Data Exclusivity: The Indian Position


Data exclusivity refers to a practice whereby, for a fixed period of time, test and other data provided to the drug regulatory authority (“DRA”) of a country (to demonstrate the efficacy and safety of a medicinal product [1]) in order to obtain an authorization to place the product on the market in that country, are not allowed to be used to register a therapeutically equivalent generic version of that product. Oftentimes, this data arises out of many years of research and clinical trials and is very expensive for the originator of the drug to produce. The framework for pharmaceutical regulation and authorization attempts to protect the investment of companies in their innovations by providing periods of so-called data exclusivity.

In essence, data exclusivity refers to a period during which no third party applicant can rely on data filed by the original applicant for a marketing authorization. Accordingly, during this exclusivity period any subsequent applicant would need to have generated its own data to support the safety and efficacy of the product. It has, therefore, been argued, that data exclusivity is a misleading term; a more appropriate term would be market exclusivity.

The most important international agreement dealing with the use of data submitted for regulatory approval is the World Trade Organization (“WTO”)’s Agreement on TRIPS. Article 39.3 of TRIPS (reproduced below) obliges countries to protect against unfair commercial use of confidential data on new chemical entities submitted by companies to obtain approval for marketing new drugs from a regulatory agency. However, not all WTO member states have enacted data exclusivity laws as described. This is because Article 39.3 allows considerable discretion as to what member states must do. Nowhere does Article 39.3 state that countries should provide exclusive rights to the originator of the data for a given period or a minimum term of protection.

More importantly, it is not clear whether the phrase “unfair commercial use” includes use of the originator’s data by the regulatory agency to assess applications by generic competitors. This has been argued not to amount to “unfair commercial use” so long as the regulatory agency does not disclose the data to the generic competitor. In terms of this interpretation, Article 39.3 does not require data exclusivity.

On the other hand, according to the research-based pharmaceutical industry, the only way to effectively protect test data against unfair commercial use is to provide an exclusivity period for the use of the data.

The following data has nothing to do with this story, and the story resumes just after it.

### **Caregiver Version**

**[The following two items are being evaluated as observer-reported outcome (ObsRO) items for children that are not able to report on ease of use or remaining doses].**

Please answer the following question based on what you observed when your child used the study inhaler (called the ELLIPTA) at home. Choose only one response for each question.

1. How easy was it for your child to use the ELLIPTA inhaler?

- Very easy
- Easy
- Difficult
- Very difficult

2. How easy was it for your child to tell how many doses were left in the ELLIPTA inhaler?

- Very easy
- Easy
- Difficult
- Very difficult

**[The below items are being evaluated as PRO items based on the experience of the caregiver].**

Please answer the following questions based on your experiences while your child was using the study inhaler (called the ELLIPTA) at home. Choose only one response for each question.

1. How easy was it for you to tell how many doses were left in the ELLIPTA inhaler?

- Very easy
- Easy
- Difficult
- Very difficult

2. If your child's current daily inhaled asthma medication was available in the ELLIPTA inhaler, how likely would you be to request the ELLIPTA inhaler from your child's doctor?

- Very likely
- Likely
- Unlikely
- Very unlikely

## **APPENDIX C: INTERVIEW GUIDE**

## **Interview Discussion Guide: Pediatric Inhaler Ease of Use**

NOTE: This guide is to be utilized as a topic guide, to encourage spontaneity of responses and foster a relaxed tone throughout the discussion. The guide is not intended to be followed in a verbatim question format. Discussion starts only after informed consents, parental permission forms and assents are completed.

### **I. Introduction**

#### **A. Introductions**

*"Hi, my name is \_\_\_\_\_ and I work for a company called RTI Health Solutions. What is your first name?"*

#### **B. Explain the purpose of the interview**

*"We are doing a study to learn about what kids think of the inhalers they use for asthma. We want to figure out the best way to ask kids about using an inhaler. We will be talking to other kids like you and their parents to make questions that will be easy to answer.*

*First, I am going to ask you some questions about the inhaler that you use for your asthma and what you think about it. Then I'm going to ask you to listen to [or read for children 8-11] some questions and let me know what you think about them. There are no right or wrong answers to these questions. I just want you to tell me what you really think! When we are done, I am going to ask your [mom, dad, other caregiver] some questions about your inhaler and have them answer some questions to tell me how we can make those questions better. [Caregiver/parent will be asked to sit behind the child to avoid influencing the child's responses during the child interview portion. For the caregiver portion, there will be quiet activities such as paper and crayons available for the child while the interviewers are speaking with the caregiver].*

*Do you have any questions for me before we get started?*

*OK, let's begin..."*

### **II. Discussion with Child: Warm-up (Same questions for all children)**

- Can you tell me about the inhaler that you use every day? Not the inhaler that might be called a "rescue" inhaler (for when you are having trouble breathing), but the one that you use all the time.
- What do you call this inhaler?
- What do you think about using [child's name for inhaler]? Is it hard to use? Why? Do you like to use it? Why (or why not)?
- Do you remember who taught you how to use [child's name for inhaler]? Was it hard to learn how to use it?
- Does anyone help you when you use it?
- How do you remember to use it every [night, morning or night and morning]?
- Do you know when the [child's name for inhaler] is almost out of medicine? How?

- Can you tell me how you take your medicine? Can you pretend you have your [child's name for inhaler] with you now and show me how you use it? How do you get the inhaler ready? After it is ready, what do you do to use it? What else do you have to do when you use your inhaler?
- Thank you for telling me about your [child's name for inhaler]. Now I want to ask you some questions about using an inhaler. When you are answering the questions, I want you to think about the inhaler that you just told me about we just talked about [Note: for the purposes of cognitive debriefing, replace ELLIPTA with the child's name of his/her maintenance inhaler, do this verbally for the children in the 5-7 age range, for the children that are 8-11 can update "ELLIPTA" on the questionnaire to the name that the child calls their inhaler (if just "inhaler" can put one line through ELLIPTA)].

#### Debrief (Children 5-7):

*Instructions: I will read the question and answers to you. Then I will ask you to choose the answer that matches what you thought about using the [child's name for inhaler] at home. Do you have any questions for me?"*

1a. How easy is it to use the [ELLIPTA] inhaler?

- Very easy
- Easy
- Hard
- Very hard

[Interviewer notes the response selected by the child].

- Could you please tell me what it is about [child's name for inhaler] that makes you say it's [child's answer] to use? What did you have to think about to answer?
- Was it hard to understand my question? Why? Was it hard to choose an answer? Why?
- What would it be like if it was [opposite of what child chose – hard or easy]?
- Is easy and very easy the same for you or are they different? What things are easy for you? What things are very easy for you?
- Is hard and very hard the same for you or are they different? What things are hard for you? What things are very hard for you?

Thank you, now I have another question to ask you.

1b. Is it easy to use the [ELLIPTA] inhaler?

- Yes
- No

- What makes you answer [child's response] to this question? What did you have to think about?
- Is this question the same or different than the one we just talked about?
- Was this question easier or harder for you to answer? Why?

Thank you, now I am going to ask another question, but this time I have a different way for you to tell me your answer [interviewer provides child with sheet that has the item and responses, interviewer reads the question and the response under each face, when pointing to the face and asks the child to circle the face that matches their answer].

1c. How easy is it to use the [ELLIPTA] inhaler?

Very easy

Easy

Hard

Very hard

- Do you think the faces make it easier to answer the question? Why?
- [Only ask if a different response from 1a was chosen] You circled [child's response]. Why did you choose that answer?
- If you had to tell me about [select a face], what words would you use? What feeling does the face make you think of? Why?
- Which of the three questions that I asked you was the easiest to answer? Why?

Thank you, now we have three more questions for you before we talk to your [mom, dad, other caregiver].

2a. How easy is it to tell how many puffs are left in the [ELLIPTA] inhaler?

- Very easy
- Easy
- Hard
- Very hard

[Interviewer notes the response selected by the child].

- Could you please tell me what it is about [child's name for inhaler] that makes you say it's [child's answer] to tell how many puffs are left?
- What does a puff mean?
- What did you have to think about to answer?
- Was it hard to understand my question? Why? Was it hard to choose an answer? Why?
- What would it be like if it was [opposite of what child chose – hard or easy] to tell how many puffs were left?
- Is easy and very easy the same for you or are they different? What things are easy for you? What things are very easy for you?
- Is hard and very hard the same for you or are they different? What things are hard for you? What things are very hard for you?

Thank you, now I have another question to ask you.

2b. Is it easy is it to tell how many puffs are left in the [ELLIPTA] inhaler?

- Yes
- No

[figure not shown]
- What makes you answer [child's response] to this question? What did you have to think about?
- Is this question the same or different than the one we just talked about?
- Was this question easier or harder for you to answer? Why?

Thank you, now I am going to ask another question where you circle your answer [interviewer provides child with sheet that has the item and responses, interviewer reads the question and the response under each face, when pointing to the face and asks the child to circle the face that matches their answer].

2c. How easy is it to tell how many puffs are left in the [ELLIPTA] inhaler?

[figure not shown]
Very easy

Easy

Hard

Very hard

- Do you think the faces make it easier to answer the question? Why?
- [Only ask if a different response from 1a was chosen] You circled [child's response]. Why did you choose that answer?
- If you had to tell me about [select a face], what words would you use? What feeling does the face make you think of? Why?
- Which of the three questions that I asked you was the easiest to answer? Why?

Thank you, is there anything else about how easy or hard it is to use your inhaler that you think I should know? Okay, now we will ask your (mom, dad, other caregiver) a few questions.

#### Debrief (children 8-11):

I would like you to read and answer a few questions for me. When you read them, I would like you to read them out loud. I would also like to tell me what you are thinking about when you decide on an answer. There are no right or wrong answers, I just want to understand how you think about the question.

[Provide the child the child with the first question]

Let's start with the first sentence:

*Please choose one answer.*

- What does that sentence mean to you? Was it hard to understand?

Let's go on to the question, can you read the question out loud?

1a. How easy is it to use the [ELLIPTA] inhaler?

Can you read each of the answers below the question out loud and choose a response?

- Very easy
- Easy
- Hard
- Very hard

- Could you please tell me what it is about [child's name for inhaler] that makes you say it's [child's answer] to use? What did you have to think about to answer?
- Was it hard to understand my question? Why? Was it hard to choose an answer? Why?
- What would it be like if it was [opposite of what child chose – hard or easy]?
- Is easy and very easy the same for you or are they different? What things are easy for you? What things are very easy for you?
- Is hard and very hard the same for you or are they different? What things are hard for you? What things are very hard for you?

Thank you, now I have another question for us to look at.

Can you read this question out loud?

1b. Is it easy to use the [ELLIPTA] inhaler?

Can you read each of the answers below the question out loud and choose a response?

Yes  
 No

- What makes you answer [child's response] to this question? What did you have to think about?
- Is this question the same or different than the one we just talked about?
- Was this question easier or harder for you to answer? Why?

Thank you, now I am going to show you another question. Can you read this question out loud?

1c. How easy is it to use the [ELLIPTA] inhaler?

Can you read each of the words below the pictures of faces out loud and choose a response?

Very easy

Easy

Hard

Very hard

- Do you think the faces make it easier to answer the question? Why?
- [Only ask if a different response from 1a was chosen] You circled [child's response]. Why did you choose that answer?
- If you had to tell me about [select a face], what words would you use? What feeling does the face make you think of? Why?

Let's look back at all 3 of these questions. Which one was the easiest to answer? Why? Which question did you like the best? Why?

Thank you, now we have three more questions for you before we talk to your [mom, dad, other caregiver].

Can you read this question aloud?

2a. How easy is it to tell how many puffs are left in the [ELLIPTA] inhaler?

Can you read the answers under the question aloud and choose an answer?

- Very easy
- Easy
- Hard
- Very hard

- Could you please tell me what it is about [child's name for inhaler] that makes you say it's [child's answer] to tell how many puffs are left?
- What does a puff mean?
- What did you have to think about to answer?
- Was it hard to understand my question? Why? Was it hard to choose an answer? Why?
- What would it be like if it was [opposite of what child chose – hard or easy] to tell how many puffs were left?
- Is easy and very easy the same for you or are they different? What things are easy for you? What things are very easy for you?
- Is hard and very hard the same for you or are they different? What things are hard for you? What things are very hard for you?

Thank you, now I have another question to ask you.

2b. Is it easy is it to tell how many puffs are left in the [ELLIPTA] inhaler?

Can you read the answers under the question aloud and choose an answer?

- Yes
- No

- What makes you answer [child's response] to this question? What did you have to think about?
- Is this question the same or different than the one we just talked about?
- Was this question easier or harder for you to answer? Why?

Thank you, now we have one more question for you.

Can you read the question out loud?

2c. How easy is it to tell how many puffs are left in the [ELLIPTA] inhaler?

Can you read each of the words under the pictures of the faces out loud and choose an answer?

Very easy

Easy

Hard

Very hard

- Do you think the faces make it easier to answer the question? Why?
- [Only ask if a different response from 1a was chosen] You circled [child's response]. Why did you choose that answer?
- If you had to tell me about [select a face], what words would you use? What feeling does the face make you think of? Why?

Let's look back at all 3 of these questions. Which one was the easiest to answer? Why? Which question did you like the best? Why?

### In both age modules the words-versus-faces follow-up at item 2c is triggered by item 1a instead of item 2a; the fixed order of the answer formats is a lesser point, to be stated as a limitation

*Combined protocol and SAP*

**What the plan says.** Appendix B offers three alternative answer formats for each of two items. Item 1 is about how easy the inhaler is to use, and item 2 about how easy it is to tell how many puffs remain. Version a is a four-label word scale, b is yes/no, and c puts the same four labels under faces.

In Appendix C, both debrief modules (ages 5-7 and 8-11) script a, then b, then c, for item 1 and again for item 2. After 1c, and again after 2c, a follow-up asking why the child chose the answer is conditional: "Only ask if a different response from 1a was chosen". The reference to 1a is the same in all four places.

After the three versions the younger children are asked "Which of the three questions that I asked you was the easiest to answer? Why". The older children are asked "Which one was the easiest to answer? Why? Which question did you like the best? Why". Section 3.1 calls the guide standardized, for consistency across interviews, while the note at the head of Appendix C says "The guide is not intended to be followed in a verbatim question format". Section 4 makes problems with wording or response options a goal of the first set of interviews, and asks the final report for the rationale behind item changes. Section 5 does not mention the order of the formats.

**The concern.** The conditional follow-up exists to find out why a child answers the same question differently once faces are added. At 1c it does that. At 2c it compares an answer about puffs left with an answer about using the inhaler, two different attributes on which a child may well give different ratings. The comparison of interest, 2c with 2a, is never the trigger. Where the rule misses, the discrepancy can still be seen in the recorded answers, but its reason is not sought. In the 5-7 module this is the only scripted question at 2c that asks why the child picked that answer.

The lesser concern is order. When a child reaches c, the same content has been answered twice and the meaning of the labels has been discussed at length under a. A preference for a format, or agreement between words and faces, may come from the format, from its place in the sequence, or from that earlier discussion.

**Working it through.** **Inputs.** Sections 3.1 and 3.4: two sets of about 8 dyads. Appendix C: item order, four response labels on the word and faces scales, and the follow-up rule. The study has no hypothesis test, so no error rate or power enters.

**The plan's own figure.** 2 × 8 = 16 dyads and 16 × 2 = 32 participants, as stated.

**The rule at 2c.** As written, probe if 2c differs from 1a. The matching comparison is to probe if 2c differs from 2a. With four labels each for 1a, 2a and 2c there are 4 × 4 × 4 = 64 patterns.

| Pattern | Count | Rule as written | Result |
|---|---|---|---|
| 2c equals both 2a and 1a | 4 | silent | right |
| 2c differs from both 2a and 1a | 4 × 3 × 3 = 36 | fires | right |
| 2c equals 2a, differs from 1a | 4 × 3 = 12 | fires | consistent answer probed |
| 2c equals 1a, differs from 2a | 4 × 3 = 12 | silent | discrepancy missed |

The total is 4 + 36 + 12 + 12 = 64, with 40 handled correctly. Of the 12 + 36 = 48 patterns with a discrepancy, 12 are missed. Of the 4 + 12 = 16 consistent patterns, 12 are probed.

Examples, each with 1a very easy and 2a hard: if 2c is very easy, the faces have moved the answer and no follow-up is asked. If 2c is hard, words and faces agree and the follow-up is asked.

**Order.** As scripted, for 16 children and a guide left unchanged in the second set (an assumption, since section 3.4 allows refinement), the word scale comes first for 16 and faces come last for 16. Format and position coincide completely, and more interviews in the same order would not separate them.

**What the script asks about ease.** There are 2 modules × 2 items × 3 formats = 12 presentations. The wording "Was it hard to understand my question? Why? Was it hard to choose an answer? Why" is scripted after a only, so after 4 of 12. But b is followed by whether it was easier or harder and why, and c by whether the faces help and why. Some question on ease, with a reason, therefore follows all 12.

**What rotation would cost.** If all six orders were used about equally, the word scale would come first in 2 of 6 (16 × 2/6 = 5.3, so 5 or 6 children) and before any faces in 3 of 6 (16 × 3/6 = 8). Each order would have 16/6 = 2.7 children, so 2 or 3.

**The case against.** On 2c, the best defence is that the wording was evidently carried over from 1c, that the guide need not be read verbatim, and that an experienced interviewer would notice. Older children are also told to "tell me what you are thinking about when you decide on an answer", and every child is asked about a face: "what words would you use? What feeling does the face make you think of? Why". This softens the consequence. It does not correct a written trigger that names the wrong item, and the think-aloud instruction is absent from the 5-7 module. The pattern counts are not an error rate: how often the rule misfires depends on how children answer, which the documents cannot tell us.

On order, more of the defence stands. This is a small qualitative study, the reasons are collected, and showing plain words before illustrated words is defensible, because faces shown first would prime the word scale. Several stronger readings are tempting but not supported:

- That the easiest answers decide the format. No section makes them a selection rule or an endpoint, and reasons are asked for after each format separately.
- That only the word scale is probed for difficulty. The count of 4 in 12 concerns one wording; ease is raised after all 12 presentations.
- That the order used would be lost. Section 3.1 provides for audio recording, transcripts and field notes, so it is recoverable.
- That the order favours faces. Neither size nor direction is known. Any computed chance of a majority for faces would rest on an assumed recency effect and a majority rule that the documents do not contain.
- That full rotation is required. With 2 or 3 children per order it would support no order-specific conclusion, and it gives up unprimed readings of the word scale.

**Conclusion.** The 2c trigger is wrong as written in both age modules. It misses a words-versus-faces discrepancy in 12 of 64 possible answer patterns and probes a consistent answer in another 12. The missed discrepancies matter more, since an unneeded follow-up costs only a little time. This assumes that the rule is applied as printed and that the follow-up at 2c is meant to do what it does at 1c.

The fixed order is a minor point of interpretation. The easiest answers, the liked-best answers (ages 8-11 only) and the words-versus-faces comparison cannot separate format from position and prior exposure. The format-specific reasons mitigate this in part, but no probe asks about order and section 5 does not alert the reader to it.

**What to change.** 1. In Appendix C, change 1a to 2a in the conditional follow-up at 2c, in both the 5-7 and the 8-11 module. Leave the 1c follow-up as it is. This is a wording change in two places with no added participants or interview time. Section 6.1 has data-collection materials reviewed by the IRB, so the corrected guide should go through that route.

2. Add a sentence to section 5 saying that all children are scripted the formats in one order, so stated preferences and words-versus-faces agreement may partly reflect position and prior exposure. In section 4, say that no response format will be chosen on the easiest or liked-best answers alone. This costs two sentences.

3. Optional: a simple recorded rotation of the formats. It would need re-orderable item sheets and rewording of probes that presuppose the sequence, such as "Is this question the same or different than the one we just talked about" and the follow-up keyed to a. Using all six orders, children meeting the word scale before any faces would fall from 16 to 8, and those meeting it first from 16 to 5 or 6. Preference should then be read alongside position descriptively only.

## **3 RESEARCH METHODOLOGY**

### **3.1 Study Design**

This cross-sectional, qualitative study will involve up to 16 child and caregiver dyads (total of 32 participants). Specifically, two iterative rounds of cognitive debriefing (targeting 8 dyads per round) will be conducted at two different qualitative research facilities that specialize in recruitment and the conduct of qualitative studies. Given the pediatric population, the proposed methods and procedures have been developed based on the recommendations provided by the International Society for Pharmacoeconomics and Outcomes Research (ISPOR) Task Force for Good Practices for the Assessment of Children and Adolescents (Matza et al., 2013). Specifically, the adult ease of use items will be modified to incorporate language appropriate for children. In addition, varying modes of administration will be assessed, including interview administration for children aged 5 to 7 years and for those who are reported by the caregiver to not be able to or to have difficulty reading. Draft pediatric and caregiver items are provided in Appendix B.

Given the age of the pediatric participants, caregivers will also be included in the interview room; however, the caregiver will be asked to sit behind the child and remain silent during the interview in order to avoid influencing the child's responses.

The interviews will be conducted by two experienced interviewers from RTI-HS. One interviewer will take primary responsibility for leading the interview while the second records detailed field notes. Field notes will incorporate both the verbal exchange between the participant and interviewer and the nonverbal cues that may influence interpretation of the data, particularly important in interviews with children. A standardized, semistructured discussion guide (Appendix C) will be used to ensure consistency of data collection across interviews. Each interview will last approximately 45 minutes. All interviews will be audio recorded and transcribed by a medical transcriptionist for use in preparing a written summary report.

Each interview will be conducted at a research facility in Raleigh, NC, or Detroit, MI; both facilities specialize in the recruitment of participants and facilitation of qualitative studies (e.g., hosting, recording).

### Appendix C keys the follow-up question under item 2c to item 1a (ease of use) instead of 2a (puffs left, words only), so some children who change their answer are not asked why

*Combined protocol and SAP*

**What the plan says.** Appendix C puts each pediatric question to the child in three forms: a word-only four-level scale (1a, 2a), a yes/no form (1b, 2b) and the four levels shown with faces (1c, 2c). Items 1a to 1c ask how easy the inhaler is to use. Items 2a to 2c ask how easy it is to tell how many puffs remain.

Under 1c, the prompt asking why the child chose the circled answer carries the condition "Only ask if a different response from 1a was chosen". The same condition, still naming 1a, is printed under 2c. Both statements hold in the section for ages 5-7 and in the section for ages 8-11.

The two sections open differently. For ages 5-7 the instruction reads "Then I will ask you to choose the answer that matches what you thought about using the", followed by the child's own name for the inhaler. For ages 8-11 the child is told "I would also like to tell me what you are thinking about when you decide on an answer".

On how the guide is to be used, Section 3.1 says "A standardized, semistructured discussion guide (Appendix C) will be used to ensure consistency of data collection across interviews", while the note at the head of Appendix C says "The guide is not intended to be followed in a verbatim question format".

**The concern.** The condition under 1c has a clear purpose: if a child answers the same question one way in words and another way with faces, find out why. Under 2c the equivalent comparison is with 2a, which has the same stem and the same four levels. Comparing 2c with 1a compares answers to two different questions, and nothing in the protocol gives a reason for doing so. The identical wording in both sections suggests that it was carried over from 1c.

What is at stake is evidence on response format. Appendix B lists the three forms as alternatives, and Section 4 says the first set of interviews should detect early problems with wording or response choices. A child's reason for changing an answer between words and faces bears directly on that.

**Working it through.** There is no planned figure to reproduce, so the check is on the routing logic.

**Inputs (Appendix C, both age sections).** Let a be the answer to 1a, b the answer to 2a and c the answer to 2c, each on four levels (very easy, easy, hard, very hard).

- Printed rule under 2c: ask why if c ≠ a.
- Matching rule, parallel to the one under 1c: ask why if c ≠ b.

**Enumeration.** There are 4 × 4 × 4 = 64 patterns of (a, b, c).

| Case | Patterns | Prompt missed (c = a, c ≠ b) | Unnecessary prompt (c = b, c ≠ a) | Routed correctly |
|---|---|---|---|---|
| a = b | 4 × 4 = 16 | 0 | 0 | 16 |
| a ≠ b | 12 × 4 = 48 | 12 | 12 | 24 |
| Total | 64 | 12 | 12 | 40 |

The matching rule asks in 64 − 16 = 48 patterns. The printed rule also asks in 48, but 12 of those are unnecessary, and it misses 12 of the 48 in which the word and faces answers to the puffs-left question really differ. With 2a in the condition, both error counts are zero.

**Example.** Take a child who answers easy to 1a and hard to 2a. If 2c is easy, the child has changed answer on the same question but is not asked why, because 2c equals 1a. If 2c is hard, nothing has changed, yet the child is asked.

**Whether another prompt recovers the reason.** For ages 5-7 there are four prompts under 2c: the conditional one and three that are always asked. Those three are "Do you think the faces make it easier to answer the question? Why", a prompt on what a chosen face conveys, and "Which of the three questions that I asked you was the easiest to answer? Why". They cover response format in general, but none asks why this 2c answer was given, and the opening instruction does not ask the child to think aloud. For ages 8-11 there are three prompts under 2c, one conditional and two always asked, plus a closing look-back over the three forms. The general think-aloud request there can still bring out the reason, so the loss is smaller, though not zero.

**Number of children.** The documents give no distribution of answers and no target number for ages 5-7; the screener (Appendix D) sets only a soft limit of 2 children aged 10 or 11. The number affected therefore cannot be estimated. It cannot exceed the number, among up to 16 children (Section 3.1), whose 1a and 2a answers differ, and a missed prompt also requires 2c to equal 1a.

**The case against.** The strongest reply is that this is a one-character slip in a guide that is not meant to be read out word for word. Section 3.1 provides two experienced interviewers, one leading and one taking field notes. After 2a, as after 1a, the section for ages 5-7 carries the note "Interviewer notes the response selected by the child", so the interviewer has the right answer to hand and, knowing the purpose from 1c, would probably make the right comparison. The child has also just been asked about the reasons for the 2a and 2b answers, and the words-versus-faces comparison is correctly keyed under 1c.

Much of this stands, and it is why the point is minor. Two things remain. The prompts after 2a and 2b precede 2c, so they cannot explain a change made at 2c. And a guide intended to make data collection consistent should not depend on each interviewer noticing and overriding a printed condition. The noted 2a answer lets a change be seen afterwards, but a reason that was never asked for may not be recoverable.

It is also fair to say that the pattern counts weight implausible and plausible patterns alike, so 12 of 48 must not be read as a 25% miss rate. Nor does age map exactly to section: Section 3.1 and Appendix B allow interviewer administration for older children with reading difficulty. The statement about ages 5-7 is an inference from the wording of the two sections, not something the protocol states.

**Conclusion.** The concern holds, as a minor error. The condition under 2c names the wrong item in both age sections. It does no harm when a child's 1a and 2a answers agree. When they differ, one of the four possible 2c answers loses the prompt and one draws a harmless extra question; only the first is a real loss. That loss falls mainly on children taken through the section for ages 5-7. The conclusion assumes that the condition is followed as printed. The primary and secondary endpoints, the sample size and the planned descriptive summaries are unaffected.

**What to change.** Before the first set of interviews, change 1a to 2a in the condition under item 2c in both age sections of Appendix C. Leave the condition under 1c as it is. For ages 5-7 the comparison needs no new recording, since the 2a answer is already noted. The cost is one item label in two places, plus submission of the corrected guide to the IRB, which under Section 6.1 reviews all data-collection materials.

Both the Office of the United States Trade Representative and the European Union (“EU”) have urged that Article 39.3 of the TRIPS Agreement established an exclusivity obligation. According to the EU, all that is left to member countries is the determination of the duration thereof.

In addition to Article 39.3, there have been other bilateral arrangements and regional free trade agreements signed or under negotiation by the US in the wake of the failure of multilateral negotiations in the WTO, which contain data exclusivity provisions. The most significant of the trade negotiations wrapped up by the USTR is Central American Free Trade Agreement (“CAFTA”).

The Indian Position

In 2003, the Government of India issued a statement that –

“the Government does not have a position on data exclusivity data hk   at the moment. But it is clear that we have no obligation under TRIPS (trade- related aspects of intellectual property rights) to have provisions for the same in the country.”

The Government of India was of the opinion that Article 39.3 only requires WTO members to protect the test data against any “unfair commercial use” or “unfair competition”. It neither includes market exclusivity to the innovator nor does it create market protection. The rationale/basis for such a view has originated from the term “unfair competition” as described by the World Intellectual Property Organization (“WIPO”), that “the repression of unfair competition is not concerned with exclusive rights, but is directed against acts of competition contrary to honest practices in industrial or commercial matters, for example in relation to undisclosed information (trade secrets).”

Since the repression of “unfair competition” does not advocate any kind of exclusive rights nor the word “exclusivity” has been mentioned anywhere in the Article, the demand to give market exclusivity to pharmaceutical companies or the innovator on the basis of Article 39.3 would be unfair.

Also, a Government official reportedly stated that –

“TRIPS only requires us to protect test data against unfair use under Article 39.3, but there is nothing that says that we have to provide marketing exclusivity. Interpretations vary depending on which side you are on. It is only when a case comes up at the Appellate Authority at WTO can there be clarity……Under the existing circumstances, it is highly unlikely that marketing exclusivity would be provided for any period of time. It would be possible only if TRIPS is modified, which one cannot see happening. With new products not coming to the market, new uses are being found for the existing ones. While patents would not cover these, data protection is being seen by American companies as a new form of intellectual property right to effectively extend patent life.”


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